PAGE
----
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Publication numberUS20050084213 A1
Publication typeApplication
Application numberUS 10/755,816
Publication dateApr 21, 2005
Filing dateJan 12, 2004
Priority dateOct 15, 2003
Also published asUS7068865
Publication number10755816, 755816, US 2005/0084213 A1, US 2005/084213 A1, US 20050084213 A1, US 20050084213A1, US 2005084213 A1, US 2005084213A1, US-A1-20050084213, US-A1-2005084213, US2005/0084213A1, US2005/084213A1, US20050084213 A1, US20050084213A1, US2005084213 A1, US2005084213A1
InventorsHendrik Hamann, Sharee McNab, Martin O'Boyle, Yurii Vlasov
Original AssigneeHamann Hendrik F., Mcnab Sharee J., O'boyle Martin P., Vlasov Yurii A.
Export CitationBiBTeX, EndNote, RefMan
External Links: USPTO, USPTO Assignment, Espacenet
Method and apparatus for thermo-optic modulation of optical signals
US 20050084213 A1
Abstract
The present invention is a method and an apparatus for thermo-optic control of optical signals using photonic crystal structures. In one embodiment, a first portion of a split signal is modulated by propagating the signal through a photonic crystal waveguide in which two electrical contacts are laterally spaced from the waveguide region by a plurality of apertures formed through the photonic crystal substrate. A voltage applied across the electrical contacts causes resistive heating of the proximate photonic crystal waveguide through which the signal propagates, thereby modulating the temperature relative to an un-modulated second portion of the split signal that is used as a reference.
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Claims(19)
1. An apparatus comprising:
an input waveguide adapted for receiving a signal;
a power splitter adapted for splitting the signal into a first signal and a second signal;
a first waveguide adapted for allowing the first signal to propagate therethrough;
a second waveguide adapted for allowing the second signal to propagate therethrough, the second waveguide being spaced apart relative to the first waveguide; and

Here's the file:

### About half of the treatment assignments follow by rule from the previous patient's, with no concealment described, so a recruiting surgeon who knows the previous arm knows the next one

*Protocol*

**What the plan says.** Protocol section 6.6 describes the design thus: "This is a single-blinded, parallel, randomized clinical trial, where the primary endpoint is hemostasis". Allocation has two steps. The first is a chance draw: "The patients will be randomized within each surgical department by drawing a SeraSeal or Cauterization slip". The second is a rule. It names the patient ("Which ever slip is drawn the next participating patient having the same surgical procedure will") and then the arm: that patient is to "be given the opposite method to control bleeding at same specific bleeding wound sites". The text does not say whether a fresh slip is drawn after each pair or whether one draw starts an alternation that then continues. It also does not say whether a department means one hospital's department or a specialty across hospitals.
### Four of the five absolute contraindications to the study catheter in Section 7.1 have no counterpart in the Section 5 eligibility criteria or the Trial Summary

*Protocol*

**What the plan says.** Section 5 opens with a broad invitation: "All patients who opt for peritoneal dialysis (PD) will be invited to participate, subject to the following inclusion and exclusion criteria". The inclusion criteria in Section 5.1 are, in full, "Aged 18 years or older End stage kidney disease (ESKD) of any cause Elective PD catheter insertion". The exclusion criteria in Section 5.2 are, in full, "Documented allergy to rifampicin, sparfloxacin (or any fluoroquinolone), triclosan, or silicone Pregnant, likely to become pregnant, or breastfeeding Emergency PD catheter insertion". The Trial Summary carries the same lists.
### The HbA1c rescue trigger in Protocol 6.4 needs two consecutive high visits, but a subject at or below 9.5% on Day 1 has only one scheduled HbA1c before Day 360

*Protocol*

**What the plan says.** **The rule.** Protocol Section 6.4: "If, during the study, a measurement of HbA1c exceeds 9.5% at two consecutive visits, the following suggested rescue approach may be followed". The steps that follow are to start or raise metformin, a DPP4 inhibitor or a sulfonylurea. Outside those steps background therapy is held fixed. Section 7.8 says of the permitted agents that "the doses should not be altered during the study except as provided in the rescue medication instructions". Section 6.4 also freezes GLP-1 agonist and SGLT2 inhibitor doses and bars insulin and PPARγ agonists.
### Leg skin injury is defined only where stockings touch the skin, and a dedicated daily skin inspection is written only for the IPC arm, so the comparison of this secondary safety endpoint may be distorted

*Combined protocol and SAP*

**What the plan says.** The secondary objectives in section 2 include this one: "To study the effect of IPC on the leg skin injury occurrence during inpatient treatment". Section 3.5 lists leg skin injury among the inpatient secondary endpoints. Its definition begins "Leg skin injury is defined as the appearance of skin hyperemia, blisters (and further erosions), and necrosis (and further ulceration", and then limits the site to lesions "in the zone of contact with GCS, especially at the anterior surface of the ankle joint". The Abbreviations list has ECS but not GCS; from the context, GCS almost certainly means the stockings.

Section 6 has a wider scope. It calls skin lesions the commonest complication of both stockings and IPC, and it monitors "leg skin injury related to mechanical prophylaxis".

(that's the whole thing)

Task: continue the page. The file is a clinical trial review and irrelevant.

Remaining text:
a combiner adapted for receiving the first and second signals from the first and second waveguides and combining the first and second signals into a single output signal;
wherein at least one of the first or second waveguide comprises a photonic crystal comprising:
a layer where at least one of the first or second signal is guided or confined; and
at least one lateral electrical contact coupled to the layer.
2. The apparatus of claim 1, wherein the first and second waveguides each comprise a photonic crystal comprising:
a substrate;
a plurality of apertures formed through the substrate; and
a waveguide for guiding at least one of said first or second signal, wherein the waveguide is formed in a layer for guiding or confining said at least one of said first or second signal and is positioned proximate to the plurality of apertures.
3. The apparatus of claim 1, wherein one of the first or second waveguide comprises a strip waveguide.
4. The apparatus of claim 1, wherein the input and output waveguides comprise strip waveguides.
5. The apparatus of claim 1, further comprising:
a trench formed between the first and second waveguides.
6. The apparatus of claim 1, wherein the at least one lateral electrical contact is adapted to apply a bias voltage across the first or second waveguide.
7. The apparatus of claim 1, wherein the at least one lateral electrical contact is adapted to modulate the first or second signal passing through the first or second waveguide.
8. The apparatus of claim 1, wherein the photonic crystal is a two-dimensional structure comprising:
a substrate;
a plurality of apertures formed through the substrate; and